The biosynthesis of the eagle-killing toxin has been elucidated

The researchers identified a pathway for biosynthesis for a cyanobacterial toxin known as aectoctonotoxin (AETX). The toxin is highly brominated, which is rare in both cyanobacteria and freshwater media.

In 1994, scientists discovered a neurological disease in bald eagles that causes damage to the brain and spinal cord. It took researchers more than a quarter of a century to link the disease to AETX, which is produced by cyanobacteria that grow on invasive aquatic plants Hydrilla verticillata (Science 2021, DOI: 10.1126 / science.aax9050). Although they identified a cluster of genes responsible for the synthesis, they did not figure out the path.

Bradley S. Moore and his colleagues at the University of California, San Diego studied polybromed natural products in salt water. They were intrigued by AETX, which contains five bromines and nitriles, and they wanted to find out how they do it.

They found that AETX comes from two tryptophan building blocks that are separately decorated before the connection (J. Am. chem. Sat. 2022, DOI: 10.1021 / jacs.1c12778). Flavin-dependent halogenase (AetF) adds bromine to tryptophan as a first step in both areas of the pathway. In one branch of the pathway, AetF adds a second bromine, and then another enzyme, called AetD, converts the tryptophan side chain to nitrile. In another compartment the enzymes remove the alanyl group and add two bromines. Finally, a fifth separate enzyme binds two indoles in modified tryptophan.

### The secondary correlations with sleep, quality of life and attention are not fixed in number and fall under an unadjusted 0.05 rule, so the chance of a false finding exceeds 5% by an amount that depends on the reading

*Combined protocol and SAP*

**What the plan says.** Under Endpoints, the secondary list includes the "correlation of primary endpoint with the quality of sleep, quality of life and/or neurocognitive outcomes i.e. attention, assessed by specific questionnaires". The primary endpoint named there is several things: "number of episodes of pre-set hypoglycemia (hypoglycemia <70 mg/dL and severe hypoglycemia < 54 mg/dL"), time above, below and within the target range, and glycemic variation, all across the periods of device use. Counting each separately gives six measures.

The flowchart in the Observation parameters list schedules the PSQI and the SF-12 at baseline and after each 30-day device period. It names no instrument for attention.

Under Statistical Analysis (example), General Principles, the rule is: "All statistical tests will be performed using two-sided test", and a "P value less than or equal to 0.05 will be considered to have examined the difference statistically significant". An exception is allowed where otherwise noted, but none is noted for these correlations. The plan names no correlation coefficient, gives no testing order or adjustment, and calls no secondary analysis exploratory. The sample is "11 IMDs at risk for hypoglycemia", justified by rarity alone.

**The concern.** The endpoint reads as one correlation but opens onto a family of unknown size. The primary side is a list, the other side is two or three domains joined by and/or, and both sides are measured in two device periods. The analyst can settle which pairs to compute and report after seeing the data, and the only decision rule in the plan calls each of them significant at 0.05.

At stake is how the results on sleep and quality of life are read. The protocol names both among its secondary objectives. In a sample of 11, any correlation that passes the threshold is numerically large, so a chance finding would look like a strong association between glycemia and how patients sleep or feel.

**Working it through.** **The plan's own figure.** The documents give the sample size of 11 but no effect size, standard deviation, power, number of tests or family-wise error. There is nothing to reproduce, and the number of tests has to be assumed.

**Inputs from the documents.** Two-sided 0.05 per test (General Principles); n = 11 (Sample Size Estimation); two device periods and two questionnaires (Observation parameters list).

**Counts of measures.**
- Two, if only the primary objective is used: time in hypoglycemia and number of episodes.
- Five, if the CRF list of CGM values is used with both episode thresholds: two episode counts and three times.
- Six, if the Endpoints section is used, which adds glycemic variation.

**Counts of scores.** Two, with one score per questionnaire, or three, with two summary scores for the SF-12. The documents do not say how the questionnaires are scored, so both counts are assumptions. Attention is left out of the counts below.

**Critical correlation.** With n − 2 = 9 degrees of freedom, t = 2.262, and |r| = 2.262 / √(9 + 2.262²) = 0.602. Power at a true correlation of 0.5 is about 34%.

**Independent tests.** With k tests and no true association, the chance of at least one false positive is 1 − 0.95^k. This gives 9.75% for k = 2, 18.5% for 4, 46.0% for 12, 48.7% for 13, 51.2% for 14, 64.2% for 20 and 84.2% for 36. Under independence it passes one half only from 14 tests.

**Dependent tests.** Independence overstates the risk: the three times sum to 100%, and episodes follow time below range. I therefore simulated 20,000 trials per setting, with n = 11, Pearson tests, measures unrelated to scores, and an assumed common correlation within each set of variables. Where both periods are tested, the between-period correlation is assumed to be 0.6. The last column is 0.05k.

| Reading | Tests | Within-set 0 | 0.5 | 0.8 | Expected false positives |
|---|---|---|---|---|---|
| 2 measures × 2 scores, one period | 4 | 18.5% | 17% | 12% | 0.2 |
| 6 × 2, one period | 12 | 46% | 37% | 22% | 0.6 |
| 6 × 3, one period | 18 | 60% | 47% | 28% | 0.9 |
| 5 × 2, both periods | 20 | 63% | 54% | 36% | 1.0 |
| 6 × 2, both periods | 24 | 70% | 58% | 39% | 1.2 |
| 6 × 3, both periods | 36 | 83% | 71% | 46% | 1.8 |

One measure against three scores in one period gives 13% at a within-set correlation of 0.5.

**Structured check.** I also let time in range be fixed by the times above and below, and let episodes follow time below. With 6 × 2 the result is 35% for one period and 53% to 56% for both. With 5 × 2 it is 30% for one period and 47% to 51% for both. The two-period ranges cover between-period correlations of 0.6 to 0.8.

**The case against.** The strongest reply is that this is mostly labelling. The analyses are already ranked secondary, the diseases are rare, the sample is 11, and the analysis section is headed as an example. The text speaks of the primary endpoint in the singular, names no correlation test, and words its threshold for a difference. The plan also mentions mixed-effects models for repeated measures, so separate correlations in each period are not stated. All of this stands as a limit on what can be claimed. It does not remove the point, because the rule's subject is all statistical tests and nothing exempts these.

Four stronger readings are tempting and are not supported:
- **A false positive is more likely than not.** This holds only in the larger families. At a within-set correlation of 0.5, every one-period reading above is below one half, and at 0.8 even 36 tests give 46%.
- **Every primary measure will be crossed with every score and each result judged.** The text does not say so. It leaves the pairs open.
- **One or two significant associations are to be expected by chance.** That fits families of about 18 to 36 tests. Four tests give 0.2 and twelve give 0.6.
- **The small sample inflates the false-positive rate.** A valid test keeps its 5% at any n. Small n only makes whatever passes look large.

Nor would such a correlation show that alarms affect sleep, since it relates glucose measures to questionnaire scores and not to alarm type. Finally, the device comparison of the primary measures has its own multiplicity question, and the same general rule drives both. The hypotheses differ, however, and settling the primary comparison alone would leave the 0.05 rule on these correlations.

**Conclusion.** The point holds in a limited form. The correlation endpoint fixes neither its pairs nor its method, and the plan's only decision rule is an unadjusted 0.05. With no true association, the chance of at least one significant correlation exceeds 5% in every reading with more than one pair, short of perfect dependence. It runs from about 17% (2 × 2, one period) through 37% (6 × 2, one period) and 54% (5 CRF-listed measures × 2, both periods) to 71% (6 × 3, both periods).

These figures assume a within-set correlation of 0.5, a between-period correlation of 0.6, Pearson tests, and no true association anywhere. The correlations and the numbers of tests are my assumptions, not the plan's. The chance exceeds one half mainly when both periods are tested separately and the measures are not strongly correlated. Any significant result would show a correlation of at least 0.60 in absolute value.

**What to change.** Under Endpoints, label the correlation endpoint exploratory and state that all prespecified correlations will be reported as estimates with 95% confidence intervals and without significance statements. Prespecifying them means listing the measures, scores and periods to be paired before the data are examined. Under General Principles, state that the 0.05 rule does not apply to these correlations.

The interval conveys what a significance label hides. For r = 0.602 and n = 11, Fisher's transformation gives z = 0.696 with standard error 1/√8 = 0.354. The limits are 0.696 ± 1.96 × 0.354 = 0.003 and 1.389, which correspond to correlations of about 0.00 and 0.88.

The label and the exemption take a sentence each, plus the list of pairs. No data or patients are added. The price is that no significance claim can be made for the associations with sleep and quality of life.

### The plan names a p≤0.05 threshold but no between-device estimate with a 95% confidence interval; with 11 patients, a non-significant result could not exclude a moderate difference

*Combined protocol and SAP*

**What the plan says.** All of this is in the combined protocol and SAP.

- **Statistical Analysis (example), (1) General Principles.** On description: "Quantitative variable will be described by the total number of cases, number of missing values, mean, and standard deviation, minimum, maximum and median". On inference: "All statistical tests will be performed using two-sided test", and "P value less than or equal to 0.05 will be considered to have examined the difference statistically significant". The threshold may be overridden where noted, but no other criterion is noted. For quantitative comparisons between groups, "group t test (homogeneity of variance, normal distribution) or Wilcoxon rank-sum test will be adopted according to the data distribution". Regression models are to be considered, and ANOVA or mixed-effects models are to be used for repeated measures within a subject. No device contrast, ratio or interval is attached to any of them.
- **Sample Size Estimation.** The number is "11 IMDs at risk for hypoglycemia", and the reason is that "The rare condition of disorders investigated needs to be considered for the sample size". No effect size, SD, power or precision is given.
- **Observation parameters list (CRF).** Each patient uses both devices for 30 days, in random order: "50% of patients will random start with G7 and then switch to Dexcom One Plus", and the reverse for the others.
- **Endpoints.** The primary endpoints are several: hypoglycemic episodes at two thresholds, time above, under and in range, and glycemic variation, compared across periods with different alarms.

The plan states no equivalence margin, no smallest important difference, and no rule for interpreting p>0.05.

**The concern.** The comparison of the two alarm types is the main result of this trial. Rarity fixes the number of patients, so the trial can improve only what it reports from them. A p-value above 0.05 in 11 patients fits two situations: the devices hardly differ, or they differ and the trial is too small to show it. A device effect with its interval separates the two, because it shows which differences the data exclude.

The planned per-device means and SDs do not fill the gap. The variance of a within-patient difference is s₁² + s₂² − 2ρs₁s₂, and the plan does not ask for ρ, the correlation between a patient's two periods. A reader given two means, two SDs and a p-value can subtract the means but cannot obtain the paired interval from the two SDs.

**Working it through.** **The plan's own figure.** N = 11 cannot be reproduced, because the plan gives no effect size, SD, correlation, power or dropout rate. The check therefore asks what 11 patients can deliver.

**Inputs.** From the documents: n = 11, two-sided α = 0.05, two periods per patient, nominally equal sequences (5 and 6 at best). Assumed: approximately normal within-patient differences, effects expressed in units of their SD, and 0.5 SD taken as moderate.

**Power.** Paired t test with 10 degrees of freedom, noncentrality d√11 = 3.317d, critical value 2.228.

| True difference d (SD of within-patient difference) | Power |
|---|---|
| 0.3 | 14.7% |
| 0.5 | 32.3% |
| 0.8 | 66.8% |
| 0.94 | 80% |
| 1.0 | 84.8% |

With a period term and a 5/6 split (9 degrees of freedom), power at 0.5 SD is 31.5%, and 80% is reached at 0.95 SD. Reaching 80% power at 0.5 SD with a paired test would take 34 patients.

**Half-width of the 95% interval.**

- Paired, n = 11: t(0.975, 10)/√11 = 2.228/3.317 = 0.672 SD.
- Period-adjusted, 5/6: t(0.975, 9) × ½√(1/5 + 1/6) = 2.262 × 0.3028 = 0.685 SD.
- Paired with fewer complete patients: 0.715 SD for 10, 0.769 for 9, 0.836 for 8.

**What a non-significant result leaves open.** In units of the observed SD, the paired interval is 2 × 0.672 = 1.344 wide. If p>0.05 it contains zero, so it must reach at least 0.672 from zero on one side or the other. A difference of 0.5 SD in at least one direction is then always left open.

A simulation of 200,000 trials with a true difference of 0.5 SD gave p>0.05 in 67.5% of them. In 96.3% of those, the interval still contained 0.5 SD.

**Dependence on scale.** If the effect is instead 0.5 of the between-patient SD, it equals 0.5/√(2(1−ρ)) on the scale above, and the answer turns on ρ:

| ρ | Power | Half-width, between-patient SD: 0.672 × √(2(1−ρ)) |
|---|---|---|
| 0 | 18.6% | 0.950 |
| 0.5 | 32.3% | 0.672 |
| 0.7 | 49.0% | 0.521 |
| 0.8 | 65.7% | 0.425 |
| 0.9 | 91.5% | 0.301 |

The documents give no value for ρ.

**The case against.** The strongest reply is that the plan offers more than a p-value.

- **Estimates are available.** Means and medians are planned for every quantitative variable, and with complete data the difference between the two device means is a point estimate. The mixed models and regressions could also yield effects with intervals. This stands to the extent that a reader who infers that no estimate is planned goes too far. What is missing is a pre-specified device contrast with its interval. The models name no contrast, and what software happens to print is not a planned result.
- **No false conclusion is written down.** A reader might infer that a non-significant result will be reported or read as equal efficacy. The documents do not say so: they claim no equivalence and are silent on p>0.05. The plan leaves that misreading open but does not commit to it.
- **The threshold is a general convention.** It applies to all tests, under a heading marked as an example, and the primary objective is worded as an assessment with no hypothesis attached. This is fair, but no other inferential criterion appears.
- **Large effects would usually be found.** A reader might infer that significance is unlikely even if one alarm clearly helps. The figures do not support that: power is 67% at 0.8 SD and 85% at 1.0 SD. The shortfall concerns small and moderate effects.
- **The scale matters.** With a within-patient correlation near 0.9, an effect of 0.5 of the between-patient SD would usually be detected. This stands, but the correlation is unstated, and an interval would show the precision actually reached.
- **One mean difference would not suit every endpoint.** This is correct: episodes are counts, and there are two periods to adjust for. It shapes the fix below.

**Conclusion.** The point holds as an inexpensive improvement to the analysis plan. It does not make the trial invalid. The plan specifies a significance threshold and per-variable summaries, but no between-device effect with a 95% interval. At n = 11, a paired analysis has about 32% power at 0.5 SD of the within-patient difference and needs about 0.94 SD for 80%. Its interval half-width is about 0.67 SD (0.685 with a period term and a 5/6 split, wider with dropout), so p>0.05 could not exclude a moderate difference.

AetF and AetD are unusual enzymes. Most flavin-dependent halogenases work with a partner protein to regenerate cofactors, but AetF “doesn’t need a partner because it has that ability to reductase in the same protein,” Moore says. This may make AetF attractive to the industry as a biocatalyst. “If you can have one enzyme versus two, it’s much easier,” Moore says.

AetD left Moore and his colleagues trying to figure out how one enzyme could convert an alanyl group to a nitrile. “We still need to know more about how this enzyme works and what it’s capable of,” says Moore. “It does much more than a synthetic chemist can do in a chemical reaction with a single reaction step.”

“AetF is very interesting because it eliminates the need to add a separate reductase to regenerate cofactors,” writes Jared C. Lewis, a professor of chemistry at Indiana Bloomington University who studies biocatalysis. “I was most intrigued by the nitrile formation catalyzed by AetD. It may be useful for biocatalysis, but the enzyme that catalyzes it will almost certainly be interesting simply because of the nature of the bonds that must be formed and broken in this transformation. ” The biosynthesis of the eagle-killing toxin has been elucidated

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